Smash - Season Two
Much like the series itself, the DVD set for season two of NBC's "let's put on a show" series "Smash" is a missed opportunity. In this age of endless delayed viewing options, the real reason to buy a DVD set is for the special features. The possibilities were endless (interviews! commentary from bitchy actors whose series was just cancelled!) but deleted scenes and a few deleted musical numbers make for a sad little set.
The second season of a fictional attempt to bring a musical about Marilyn Monroe to Broadway started out with off-screen drama as creator Theresa Rebeck was replaced as show runner by Josh Safran, who promised to jettison what viewers hated and focused on what they loved. True, scheming-and-yet-boring Ellis is gone and Julia's drippy husband (a criminally underused Brian d'Arcy James) and son, and Karen (Katherine McPhee) is no longer with her fiancé but instead lives with a sassy chorus gal played by Krysta Rodriguez. Angelica Huston, as the show's producer, has another song you'll only find in the deleted scenes. And there are a bunch of great new songs.
But the show still goes astray. Yes, the addition of competing show "Hit List" means Jeremy Jordan (from Broadway's "Newsies") joins the cast, along with Andy Mientus as "Hit List"'s creators. However, Jordan is saddled playing a jackhole that eclipses even director/choreographer Derek Wills (Jack Daveport), in his continuing jackholery as he skips from Marilyn musical "Bombshell" to "Hit List" and to further sexual harassment.
Then "Smash" spirals into a shameless rip-off of the real-life tragedy of "Rent" author-composer Jonathan Larson. The plot move smacks of desperation and signals that in less than two seasons, "Smash" managed to run out of original ideas.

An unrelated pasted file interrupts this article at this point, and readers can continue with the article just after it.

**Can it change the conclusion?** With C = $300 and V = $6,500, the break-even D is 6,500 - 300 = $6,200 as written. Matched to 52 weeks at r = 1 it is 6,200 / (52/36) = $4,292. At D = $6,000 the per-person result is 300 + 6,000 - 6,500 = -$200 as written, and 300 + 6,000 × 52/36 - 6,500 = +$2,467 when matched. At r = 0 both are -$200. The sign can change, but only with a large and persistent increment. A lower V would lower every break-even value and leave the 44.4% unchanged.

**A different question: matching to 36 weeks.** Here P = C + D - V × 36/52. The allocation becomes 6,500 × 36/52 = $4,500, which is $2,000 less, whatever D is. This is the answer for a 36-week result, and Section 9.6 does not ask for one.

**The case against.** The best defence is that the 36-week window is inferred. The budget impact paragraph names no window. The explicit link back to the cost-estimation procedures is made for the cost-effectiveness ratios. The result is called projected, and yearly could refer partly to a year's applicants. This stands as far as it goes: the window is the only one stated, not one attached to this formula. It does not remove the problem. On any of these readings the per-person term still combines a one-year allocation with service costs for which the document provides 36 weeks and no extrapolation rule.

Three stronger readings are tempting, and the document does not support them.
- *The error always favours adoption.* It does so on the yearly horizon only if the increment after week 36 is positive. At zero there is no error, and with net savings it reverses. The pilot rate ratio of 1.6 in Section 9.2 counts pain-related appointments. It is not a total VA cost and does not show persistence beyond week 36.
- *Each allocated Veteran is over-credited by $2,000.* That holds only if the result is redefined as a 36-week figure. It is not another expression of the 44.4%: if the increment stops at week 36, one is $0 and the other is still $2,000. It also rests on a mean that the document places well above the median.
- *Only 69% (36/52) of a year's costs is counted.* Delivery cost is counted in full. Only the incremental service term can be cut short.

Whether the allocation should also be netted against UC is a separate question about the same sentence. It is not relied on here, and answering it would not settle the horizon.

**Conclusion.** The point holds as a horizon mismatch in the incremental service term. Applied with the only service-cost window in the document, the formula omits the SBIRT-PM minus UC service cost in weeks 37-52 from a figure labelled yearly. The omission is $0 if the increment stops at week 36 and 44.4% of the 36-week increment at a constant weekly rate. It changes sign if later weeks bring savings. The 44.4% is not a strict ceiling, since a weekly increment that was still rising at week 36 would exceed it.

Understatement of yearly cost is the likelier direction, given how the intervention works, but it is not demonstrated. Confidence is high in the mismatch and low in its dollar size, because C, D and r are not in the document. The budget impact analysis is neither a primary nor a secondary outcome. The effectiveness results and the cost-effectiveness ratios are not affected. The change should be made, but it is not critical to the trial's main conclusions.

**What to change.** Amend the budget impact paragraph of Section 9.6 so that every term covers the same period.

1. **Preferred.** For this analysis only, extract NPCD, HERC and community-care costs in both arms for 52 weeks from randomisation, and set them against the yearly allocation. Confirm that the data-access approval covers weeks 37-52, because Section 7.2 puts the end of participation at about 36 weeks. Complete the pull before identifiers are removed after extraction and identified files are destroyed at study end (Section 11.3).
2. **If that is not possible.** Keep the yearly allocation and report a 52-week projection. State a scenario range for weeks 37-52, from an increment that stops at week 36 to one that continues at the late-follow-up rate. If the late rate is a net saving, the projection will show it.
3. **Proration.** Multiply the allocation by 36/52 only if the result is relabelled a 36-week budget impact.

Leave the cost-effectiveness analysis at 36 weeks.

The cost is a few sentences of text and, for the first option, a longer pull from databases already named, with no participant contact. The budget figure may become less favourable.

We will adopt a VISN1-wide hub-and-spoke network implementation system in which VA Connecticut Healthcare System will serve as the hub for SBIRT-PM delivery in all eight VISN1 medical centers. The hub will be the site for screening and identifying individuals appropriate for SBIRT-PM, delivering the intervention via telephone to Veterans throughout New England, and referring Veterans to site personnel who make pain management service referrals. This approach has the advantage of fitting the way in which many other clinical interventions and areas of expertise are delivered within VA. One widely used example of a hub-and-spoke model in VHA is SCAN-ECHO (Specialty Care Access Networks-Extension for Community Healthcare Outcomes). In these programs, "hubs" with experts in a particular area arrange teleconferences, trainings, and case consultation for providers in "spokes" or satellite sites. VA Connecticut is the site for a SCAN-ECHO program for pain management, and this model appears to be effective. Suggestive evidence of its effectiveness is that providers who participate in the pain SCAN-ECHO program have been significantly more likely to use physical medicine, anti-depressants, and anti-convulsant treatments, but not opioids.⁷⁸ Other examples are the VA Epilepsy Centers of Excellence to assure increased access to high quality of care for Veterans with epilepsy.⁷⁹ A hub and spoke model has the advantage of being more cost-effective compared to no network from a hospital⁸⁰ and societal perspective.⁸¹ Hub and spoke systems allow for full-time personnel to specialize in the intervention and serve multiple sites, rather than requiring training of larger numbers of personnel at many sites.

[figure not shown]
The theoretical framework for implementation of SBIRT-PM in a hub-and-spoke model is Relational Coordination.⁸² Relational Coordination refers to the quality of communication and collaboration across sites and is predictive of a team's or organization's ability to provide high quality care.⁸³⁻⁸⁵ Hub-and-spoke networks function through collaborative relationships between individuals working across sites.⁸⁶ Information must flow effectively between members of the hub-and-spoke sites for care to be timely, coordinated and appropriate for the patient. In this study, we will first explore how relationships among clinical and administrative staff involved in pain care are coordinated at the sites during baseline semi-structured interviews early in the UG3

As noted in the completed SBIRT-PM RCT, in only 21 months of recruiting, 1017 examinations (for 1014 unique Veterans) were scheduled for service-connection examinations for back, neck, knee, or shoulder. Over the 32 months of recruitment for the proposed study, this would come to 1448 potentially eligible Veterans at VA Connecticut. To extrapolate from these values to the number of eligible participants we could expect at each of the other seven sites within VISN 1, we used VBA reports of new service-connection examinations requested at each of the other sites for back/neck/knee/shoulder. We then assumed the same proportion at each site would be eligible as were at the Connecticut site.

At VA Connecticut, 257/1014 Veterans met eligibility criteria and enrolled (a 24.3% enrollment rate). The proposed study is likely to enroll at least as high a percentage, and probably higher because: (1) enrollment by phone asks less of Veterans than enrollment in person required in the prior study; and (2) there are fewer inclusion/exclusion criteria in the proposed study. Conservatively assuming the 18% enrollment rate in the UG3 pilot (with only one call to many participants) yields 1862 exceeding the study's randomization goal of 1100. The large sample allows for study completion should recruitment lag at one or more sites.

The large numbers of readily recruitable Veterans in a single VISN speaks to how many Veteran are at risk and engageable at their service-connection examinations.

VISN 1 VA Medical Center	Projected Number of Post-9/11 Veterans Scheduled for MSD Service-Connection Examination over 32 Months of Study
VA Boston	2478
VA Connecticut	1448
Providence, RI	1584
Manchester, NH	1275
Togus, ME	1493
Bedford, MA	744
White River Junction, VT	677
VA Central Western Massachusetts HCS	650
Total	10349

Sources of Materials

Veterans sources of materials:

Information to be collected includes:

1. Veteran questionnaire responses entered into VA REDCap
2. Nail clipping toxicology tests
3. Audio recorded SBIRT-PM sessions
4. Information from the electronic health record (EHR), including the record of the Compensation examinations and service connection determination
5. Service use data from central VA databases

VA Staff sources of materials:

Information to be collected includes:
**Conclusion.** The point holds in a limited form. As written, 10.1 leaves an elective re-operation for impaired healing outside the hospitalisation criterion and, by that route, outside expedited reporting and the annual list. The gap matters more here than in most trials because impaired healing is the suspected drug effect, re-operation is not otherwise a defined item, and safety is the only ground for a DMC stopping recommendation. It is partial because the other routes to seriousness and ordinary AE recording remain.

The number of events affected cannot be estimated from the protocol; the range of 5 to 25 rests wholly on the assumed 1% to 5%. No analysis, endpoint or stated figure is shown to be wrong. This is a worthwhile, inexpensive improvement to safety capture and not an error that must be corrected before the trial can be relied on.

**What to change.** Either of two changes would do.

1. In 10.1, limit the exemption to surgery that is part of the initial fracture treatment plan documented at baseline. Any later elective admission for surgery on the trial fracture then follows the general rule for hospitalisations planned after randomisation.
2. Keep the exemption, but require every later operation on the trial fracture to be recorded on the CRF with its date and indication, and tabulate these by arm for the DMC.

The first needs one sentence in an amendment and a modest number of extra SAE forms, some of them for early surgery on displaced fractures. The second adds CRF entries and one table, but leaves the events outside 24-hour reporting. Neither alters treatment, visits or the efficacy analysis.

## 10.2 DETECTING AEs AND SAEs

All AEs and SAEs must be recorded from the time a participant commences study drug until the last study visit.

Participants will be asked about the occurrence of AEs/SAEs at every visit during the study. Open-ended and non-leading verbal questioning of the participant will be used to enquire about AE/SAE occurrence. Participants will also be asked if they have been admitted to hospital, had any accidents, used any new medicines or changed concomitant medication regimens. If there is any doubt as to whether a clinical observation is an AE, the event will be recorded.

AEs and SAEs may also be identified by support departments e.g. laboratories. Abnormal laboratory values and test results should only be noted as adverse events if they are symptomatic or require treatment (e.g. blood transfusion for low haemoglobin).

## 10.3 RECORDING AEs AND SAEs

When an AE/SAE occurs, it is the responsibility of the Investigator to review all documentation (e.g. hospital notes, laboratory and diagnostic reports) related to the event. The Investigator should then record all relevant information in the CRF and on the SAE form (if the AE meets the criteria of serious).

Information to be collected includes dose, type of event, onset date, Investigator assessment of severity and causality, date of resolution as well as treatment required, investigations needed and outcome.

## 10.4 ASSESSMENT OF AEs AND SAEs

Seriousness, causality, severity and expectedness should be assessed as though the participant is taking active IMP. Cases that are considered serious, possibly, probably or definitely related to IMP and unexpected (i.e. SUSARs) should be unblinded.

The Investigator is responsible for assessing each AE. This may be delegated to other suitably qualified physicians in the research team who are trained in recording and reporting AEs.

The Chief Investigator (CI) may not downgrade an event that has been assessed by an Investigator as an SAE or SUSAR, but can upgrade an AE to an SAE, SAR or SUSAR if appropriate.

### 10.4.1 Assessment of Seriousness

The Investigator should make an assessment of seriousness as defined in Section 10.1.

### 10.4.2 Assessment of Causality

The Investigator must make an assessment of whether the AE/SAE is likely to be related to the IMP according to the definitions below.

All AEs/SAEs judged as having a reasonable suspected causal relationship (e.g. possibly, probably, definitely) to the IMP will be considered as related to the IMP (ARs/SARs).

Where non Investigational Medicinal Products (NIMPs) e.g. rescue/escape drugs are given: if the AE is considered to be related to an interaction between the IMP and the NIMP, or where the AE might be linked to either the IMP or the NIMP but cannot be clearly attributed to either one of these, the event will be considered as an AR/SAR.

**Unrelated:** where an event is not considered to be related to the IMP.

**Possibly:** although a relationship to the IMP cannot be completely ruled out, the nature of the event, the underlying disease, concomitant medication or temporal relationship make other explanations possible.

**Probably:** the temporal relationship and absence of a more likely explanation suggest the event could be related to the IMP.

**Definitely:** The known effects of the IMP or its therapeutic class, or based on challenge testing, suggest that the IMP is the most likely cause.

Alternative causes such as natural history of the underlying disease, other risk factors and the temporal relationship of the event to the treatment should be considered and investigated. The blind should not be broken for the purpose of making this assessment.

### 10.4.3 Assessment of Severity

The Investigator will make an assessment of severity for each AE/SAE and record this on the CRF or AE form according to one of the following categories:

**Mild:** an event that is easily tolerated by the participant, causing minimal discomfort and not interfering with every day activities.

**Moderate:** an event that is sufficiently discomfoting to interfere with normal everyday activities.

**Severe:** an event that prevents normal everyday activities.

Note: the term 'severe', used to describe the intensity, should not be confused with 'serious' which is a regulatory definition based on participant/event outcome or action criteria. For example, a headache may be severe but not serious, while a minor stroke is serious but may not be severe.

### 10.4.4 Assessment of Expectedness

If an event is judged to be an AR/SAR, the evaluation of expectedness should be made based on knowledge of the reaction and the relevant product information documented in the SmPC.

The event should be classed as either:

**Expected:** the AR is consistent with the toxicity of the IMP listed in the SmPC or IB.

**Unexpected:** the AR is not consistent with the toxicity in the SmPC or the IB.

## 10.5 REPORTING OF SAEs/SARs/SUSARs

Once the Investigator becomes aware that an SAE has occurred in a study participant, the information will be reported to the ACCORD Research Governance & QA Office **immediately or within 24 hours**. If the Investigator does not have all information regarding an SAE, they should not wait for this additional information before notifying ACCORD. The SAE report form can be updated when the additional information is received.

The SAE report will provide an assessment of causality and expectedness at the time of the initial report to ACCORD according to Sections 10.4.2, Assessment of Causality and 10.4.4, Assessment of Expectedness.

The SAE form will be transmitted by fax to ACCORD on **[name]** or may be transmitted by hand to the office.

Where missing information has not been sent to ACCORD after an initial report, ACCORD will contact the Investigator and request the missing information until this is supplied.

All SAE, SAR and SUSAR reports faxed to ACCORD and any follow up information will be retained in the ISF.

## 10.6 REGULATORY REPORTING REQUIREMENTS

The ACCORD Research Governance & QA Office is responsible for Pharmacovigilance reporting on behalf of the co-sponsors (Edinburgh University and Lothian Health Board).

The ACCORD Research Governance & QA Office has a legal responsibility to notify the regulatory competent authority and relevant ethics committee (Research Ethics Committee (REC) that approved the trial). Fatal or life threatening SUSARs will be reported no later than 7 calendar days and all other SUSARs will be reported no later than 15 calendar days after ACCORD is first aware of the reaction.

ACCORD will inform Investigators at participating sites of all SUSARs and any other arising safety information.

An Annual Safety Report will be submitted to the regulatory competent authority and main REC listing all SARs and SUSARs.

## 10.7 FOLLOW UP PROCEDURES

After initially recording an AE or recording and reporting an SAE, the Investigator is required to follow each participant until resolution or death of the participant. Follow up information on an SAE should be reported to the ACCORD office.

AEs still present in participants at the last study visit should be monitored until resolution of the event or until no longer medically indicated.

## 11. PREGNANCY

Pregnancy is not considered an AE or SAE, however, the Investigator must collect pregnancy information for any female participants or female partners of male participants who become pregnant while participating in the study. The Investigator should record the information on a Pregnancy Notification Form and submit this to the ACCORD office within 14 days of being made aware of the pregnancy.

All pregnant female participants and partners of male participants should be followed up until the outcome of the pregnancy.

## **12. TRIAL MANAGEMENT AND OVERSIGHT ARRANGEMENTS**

So enjoy the badass numbers that the luminous Megan Hilty gets to sing as chorus-girl-turned-star, especially "They Just Keep Moving the Line" and the saucy "Grin and Bear It," a smooth Sammy Davis salute by Leslie Odom, Jr., and stunningly staged "Hit List" numbers "Reach for Me" and "I Heard Your Voice in a Dream." When Debra Messing and Christian Borle's songwriting team aren't threatening to break up, they still have great chemistry, and "Smash" makes the very wise move to have Borle sing again, a lovely version of Billy Joel's "Vienna."
Also enjoyable are the Broadway names in recurring parts. Bernadette Peters, Jennifer Hudson, Sean Hayes and Jesse L. Martin are bright spots but it's fun to see original "Rent" cast member Daphne Rubin-Vega as a driven publicist. Just as fun are the parade of cameos: Lisa Minnelli, Rosie O'Donnell, Lillias White, Ron Rifkin, Kathleen Marshall, Marin Mazzie, and Lin Manuel-Miranda, who gets the best line of the series, "I'm sorry I didn't get a chance to see "Bombshell" but I hear the tourists love it."
The DVD producers could have put in every special feature a theater queen might desire -- perhaps interviews with the cast, rehearsal footage, audio commentary -- but no, just some deleted scenes and a limp blooper montage. Of the three deleted musical numbers, only an expanded version "At Your Feet" starring Peters is worth watching. Huston's French ditty isn't embarrassing but it's also not interesting, and the "Hit List" diva battle "I'm Not Sorry," the "original" off-Broadway version is a curiosity only for McPhee's unfortunate pseudo-Cleopatra getup.
Smash Season Two